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Metamorphoses
Ovid

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Bk IX:666-713 The birth of Iphis.

Perhaps, the story of this new marvel would have filled Crete's hundred cities, if Crete had not recently known a miracle nearer home, in the metamorphosis of Iphis. In the Phaestos region, near royal Cnossos, there once lived a man named Ligdus, undistinguished, a native of the place, his wealth no greater than his fame, but living a blameless and honourable life. When his pregnant wife, Telethusa, was near to her time, he spoke these words of warning in her ear: "There are two things I wish for: that you are delivered with the least pain, and that you produce a male child. A girl is a heavier burden, and misfortune denies them strength. So, though I hate this, if, by chance, you give birth to a female infant, reluctantly, I orderlet my impiety be forgiven! – that it be put to death." He spoke, and tears flooded their cheeks, he who commanded, and she to whom the command was given. Nevertheless, Telethusa, urged her husband, with vain prayers, not to confine hope itself. Ligdus remained fixed in his determination.
        
Now, her pregnant belly could scarcely bear to carry her fully-grown burden, when Io, the daughter of Inachus, at midnight, in sleep's imagining, stood, or seemed to stand, by her bed: Isis, accompanied by her holy procession. The moon's crescent horns were on her forehead, and the shining gold of yellow ears of corn, and royal splendour belonged to her. With her were the jackal-headed Anubis, the hallowed cat-headed Bast, the dappled bull Apis, and Harpocrates, the god who holds his tongue, and urges silence, thumb in mouth. The sacred rattle, the sistrum, was there; and Osiris, for whom her search never ends; and the strange serpent she fashioned, swollen with sleep-inducing venom, that poisoned the sun-god Ra. Then, as if Telethusa had shaken off sleep, and was seeing clearly, the goddess spoke to her, saying: "O, you who belong to me, forget your heavy cares, and do not obey your husband. When Lucina has eased the birth, whatever sex the child has, do not hesitate to raise it. I am the goddess, who, when prevailed upon, brings help and strength: you will have no cause to complain, that the divinity, you worshipped, lacks gratitude." Having given her command, she left the room. Joyfully, the Cretan woman rose, and, lifting her innocent hands to the stars, she prayed, in all humility, that her dream might prove true.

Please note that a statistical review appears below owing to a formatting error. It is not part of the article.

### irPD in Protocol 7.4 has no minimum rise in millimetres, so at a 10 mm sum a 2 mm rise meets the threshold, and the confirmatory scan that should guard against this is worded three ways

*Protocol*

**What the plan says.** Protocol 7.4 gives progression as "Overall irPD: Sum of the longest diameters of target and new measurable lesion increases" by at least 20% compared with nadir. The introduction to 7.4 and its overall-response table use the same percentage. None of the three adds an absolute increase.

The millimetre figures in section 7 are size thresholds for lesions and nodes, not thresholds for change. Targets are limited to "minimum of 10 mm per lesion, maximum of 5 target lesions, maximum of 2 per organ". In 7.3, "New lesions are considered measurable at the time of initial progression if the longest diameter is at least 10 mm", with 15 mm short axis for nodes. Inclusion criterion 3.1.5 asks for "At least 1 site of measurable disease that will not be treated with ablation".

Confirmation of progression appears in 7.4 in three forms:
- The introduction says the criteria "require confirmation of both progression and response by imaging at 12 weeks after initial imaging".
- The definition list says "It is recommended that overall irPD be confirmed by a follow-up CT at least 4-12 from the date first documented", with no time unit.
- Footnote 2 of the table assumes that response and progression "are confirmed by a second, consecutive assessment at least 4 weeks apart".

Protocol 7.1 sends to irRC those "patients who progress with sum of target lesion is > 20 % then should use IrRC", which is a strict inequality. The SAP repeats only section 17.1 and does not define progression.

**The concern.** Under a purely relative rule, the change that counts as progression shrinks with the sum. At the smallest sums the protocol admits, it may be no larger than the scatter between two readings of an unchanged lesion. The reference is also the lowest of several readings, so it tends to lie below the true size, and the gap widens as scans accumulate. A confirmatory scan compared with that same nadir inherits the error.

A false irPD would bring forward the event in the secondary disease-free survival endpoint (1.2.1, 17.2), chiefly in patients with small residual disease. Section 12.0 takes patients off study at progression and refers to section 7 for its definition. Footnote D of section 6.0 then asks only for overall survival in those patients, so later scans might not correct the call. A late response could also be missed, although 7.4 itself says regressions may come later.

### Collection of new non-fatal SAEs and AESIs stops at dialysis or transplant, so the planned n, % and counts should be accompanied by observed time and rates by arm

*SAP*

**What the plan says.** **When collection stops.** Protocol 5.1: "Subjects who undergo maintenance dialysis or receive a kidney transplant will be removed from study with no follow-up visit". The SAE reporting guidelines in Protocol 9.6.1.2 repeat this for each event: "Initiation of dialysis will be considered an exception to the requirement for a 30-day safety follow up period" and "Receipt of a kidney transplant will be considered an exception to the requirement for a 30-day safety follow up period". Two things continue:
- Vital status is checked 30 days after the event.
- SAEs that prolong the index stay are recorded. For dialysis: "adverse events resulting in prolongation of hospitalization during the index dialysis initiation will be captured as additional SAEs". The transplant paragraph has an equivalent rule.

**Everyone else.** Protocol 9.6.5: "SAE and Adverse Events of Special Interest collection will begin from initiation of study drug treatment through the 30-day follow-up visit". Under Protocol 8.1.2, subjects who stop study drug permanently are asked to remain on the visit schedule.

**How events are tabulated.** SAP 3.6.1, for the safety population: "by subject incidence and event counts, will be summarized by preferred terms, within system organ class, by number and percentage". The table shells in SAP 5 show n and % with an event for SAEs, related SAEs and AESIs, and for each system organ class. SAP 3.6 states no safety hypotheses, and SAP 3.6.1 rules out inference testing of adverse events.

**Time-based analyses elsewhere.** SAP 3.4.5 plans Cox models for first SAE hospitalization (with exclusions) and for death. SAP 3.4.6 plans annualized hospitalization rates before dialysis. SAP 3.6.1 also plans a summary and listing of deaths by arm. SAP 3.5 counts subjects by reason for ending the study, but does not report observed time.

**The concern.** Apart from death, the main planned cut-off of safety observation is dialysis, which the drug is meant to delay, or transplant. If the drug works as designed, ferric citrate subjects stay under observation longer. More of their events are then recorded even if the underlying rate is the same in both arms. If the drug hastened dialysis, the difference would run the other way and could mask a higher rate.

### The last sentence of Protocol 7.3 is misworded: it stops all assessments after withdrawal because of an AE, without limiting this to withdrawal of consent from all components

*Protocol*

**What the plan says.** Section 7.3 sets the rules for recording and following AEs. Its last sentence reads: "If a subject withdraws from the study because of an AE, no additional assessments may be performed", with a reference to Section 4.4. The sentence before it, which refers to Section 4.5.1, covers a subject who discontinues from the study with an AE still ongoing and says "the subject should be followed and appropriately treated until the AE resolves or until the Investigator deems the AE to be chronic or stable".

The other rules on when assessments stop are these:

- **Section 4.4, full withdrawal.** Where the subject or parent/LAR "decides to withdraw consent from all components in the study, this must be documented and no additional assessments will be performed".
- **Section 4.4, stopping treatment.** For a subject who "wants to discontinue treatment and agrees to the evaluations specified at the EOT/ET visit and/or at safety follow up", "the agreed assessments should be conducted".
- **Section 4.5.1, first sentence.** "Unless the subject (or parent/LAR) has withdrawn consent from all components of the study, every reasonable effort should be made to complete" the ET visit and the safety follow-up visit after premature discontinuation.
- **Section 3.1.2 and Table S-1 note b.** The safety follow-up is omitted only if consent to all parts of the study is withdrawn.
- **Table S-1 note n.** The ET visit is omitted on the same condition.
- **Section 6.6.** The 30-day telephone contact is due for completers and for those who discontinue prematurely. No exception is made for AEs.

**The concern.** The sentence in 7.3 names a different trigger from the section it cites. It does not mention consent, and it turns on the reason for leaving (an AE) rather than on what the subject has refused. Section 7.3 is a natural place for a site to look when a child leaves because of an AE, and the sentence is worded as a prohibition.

When the pains grew, and her burden pushed its own way into the world, and a girl was born, the mother ordered it to be reared, deceitfully, as a boy, without the father realising. She had all that she needed, and no one but the nurse knew of the fraud. The father made good his vows, and gave it the name of the grandfather: he was Iphis. The mother was delighted with the name, since it was appropriate for either gender, and no one was cheated by it. From that moment, the deception, begun with a sacred lie, went undetected. The child was dressed as a boy, and its features would have been beautiful whether they were given to a girl or a boy.
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